Let’s make ours a rainbow nation
The government review petition seeking re-examination of the notorious Section 377 of the Indian Penal Code that criminalises homosexuality is a silver lining in the dark cloud that had threatened to overwhelm the equal rights horizon of this country. The penal provision that was reinstated by the Supreme Court on 11 December 2013, in what has decried as one of the most regressive rulings to come out from the apex judicial body in years. In this light, the government review petition is the only straw of hope for the marginalised, and now ‘criminalised’ LGBT people of this country, for whom the Delhi HC order reading down Section 377 and decriminalisation of gay sex had been a watershed moment of finding political voice, visibility and representation. The Supreme Court’s falling back on the archaic 1861 colonial law to justify the ‘moral majoritarian’ point of view was not only against the grain of the modern times, but also against basic human rights, because it considers the rights of a ‘minuscule minority’ as dispensable.This is against the spirit of the Indian Constitution that guarantees fundamental rights of freedom and life choices. How can sex between two consenting adults in private be against the order of nature, when we have developed better understanding of our physiology, physiognomy and social psychology, all of which point towards a continuum of sexual choices and orientation, instead of the bipolar division of sexuality into male and female sexes.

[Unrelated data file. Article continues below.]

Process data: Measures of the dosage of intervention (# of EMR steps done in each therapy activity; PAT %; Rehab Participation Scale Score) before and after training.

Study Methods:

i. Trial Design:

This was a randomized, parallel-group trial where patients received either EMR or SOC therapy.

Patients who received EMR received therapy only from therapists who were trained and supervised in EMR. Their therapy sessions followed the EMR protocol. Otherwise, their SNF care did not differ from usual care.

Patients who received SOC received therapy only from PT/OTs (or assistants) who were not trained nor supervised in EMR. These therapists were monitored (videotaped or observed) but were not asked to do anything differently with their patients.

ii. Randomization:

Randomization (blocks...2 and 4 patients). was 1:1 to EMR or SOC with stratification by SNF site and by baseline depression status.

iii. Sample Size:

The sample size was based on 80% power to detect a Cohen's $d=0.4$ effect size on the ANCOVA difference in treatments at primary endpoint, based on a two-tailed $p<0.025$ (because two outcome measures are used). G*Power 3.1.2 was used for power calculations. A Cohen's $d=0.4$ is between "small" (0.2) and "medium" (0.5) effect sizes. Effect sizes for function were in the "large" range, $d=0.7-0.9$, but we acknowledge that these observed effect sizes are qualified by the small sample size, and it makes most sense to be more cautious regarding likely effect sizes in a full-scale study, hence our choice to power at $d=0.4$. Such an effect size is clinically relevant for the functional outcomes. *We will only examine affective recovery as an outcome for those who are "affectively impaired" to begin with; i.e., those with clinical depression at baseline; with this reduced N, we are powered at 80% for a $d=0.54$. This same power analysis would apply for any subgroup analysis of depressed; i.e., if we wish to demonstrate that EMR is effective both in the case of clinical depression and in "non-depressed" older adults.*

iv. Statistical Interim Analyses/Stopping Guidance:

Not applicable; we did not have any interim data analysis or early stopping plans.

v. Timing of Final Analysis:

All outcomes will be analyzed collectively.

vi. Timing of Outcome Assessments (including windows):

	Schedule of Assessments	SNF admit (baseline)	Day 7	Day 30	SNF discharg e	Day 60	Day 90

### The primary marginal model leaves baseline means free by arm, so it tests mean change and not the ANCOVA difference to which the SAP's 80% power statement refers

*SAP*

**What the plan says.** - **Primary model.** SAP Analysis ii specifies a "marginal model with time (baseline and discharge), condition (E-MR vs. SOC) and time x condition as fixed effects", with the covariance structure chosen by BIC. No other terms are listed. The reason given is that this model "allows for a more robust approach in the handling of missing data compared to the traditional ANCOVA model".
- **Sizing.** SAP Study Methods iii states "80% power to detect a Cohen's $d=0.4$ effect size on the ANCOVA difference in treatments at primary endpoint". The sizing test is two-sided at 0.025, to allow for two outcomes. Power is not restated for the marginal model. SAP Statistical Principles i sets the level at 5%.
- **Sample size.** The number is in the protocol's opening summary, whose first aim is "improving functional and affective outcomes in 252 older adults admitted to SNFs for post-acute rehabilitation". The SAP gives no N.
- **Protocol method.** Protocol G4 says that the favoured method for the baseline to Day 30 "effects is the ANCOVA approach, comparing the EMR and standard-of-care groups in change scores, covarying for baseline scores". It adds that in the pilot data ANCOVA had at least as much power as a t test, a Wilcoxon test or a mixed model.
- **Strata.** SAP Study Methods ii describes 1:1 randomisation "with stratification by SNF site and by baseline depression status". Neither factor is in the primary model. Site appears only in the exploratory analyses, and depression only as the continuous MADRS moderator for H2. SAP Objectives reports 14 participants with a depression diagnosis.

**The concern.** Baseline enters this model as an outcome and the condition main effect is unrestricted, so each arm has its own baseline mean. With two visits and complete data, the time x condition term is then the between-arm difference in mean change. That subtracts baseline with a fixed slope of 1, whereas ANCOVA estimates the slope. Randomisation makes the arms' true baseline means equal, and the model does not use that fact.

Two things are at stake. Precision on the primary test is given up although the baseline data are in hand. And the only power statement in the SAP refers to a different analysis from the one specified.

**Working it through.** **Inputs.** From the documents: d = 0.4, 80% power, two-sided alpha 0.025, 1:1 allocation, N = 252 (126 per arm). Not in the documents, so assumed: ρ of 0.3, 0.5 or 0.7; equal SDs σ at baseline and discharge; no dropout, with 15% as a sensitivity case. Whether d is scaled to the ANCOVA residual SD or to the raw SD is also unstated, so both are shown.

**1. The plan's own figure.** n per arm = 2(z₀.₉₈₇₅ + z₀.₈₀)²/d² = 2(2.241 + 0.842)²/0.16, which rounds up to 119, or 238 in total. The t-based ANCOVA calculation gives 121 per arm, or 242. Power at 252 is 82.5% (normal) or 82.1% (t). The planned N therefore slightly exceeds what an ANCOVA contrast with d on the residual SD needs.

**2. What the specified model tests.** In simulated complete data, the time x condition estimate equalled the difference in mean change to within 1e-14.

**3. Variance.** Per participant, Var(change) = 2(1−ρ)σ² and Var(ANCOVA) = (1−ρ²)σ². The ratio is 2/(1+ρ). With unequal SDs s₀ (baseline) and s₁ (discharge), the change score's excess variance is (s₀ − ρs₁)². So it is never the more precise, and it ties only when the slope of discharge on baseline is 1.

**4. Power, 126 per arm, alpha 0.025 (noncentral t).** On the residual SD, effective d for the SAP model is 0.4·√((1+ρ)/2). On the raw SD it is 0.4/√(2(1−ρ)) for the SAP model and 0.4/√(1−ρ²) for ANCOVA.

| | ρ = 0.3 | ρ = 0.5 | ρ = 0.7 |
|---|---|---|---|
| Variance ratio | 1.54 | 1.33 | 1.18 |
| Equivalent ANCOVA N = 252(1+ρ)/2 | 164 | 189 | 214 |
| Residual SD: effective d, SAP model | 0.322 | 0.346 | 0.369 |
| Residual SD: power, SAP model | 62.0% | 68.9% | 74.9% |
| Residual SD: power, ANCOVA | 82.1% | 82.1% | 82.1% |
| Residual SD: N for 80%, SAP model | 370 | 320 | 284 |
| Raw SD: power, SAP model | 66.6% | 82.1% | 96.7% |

The Centre’s petition explicitly takes on the SC verdict, saying that the judgment ‘suffers from errors apparent on the face of record, and is contrary to well-established principles of law laid down by this court enunciating the width and ambit of fundamental rights under Articles 14, 15 and 21 of the Constitution.’ As eloquently put forward by the author Vikram Seth, it’s not criminal to be a homosexual, but it’s certainly a travesty of justice if Section 377 is not struck down. Then, we don’t become a rainbow nation.